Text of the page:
Minister for work Nick Brown took charge of government health and safety policy seven short weeks ago.
Andrew Mylius found out how he is getting to grips with the brief.
Nick Brown, minister of state for work, is eyeing the clock. He is under the whip to vote in the controversial Children & Adoption Bill which will give gay and unmarried couples parenting rights, and to which the Tories have pledged staunch opposition. He is expecting a bell summoning him to the House of Commons to ring at 3.30pm, giving him five brief minutes to shift his bulky, besuited form up Whitehall, across Parliament Square and into the chamber. 'They want me for my body, not my mind, ' he quips as our interview starts.
Seven weeks ago Brown, who achieved notoriety for his management of the foot and mouth crisis, took on ministerial responsibility for health and safety when the portfolio was shifted from the Department of Trade & Industry to the Department of Work & Pensions.
A week ago he had not yet actually seen anyone from the construction industry to discuss health and safety issues, and still seemed to be getting to grips with his brief. Not surprisingly, he is keen as can be to improve the construction industry's lamentably poor accident and sickness records.
Initially it sounds as if Brown looks on health and safety in construction as an industry problem, requiring industry solutions. 'The existence of a sponsoring minister or the HSE/HSC [Health & Safety Executive/Health & Safety Commission] don't by themselves make things safe. They certainly help make things safer but the responsibility must be with those who are running the job, the clients who are commissioning the work, and of course the people who are working on the sites, ' he says.
Brown likes the idea of having integrated teams for construction projects because 'a joint approach helps people explain what they are about and where their difficulties are. You've got a better chance of getting a positive outcome, and also addressing what are sometimes overarching issues, like health and safety. The fact that it's everyone's responsibility doesn't mean that it's no one's responsibility.'
The HSE's site inspection blitz earlier this year, in which safety breaches led to half the jobs swooped on being stopped, emphasised just how shoddy the industry's performance is.
Future blitzes are on the cards, Brown says.
Regulations and the resources to enforce them are already in place, he says - and although a review is under way of how HSE's resources are allocated, he says the organisation should not count on any extra funding to help it police the industry.
He says clients, contractors, designers and workers must stop passing the buck for safety by relying on the HSE to enforce the law. He says it is their and not the HSE's responsibility to eliminate accidents and ill health.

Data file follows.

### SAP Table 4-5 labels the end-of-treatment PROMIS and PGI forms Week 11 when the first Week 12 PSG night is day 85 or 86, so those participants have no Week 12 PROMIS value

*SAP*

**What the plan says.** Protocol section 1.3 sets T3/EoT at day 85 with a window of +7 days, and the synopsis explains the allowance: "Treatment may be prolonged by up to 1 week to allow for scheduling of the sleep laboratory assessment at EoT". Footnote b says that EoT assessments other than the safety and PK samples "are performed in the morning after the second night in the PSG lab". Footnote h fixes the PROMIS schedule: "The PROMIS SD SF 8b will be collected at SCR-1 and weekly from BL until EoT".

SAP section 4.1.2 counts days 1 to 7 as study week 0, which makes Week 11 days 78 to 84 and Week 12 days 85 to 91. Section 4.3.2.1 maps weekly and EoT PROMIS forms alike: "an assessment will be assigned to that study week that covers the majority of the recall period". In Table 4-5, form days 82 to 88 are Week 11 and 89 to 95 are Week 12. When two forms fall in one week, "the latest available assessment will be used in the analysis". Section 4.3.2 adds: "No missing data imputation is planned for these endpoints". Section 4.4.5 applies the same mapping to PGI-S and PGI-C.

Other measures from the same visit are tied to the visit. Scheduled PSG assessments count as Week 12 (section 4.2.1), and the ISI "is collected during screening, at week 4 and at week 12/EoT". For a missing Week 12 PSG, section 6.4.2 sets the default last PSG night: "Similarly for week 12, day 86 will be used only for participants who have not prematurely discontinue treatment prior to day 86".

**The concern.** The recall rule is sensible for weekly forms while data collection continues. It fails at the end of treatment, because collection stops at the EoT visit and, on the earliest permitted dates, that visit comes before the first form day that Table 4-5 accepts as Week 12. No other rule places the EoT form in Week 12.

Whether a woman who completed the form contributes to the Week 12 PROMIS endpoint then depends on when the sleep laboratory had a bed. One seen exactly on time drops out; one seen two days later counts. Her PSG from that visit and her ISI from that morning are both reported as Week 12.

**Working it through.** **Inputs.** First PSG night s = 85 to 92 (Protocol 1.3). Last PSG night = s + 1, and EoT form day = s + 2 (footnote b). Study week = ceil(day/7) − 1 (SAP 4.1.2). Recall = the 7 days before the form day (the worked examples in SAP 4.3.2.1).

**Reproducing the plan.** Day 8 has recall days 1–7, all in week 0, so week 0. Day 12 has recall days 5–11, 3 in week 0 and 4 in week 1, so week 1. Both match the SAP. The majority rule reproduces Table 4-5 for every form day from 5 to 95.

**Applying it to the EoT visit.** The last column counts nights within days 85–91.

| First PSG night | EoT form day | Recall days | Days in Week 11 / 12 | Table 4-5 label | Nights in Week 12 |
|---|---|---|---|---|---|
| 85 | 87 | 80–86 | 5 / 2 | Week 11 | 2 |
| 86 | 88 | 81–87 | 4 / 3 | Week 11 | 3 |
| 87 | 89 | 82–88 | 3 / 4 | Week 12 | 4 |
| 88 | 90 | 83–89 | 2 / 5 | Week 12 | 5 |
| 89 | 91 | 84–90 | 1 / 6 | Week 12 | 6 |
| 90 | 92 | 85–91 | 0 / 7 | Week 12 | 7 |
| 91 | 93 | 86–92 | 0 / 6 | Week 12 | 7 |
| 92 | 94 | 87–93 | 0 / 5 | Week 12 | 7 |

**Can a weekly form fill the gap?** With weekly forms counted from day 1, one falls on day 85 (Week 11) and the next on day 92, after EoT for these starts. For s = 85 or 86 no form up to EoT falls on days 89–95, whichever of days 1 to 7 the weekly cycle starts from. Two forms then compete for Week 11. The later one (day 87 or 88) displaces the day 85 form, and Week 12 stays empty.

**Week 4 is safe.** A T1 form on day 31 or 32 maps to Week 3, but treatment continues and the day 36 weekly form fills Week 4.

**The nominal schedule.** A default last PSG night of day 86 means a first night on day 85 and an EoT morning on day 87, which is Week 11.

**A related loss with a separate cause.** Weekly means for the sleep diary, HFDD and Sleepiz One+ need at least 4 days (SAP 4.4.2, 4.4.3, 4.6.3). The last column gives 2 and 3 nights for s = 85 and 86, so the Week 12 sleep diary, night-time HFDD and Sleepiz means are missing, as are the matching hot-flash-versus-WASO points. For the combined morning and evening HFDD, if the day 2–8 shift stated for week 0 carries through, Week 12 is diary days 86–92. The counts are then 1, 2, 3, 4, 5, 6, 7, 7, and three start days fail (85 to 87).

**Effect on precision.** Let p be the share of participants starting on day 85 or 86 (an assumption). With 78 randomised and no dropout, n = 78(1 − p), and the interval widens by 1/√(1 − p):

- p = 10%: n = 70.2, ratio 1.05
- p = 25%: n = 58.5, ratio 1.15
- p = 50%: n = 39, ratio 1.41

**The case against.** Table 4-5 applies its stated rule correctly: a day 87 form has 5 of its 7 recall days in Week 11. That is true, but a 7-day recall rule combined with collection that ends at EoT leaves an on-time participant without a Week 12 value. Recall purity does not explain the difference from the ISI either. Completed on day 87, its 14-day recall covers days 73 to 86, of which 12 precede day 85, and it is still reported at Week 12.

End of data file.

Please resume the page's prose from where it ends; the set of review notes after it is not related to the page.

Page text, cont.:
But improving safety will not just be down to the industry's collective conscience.
Home Office led interdepartmental discussions on increasing individuals' liability for accidents are under way.
The charge of corporate manslaughter - where directors of companies can be charged for severe safety breaches - already exists in legal principle, says Brown. But 'there is a case to answer' for increasing powers to punish those responsible for extreme health and safety breaches.
Discussions are also afoot over raising the level of fines handed out by magistrates' courts. 'I'm not announcing any new policies. However, there is a view in government that the powers of magistrates' courts and the ceilings on the fines they can give are too low.'
The government is also looking at the case for allowing National Health Service trusts to recoup the cost of treating injuries sustained at work from employers' insurers. There is a 'strong moral case' for this, and a precedent has been set.
The NHS already charges the insurers of negligent drivers for treatment of injuries they or third parties sustain. Firms are legally obliged to insure against their liabilities. Providing cover against treatment of work-related injuries would be an extension of their liabilities.
The government is talking to the Trades Union Congress, Confederation of British Industry and the Association of British Insurers about how the insurance scheme would work - and on how the insurance industry can be encouraged to offer policies. But accidentrelated insurance would provide the construction industry with a sharp financial incentive to tighten up safety from design through fabrication to maintenance.
Brown is dismissive of construction industry fears that the financial burden of paying for insurance will drive some reputable firms into bankruptcy, and disreputable firms into the 'invisible' economy of tax and national insurance-dodging. 'It's the law that everyone has to have cover. It's an operating cost.' And as such it is a cost that will need to be passed on to construction clients.
Failing to pay for insurance 'is an offence and should be prosecuted. The number of prosecutions now is actually quite low. That might change, ' Brown says, hinting at a crackdown.
'It's unfair that companies that have gone to the expense of getting insurance find themselves in competition with others, either directly or through subcontractors, who are trying to evade their legal responsibilities. That's a situation that simply cannot be allowed to continue.'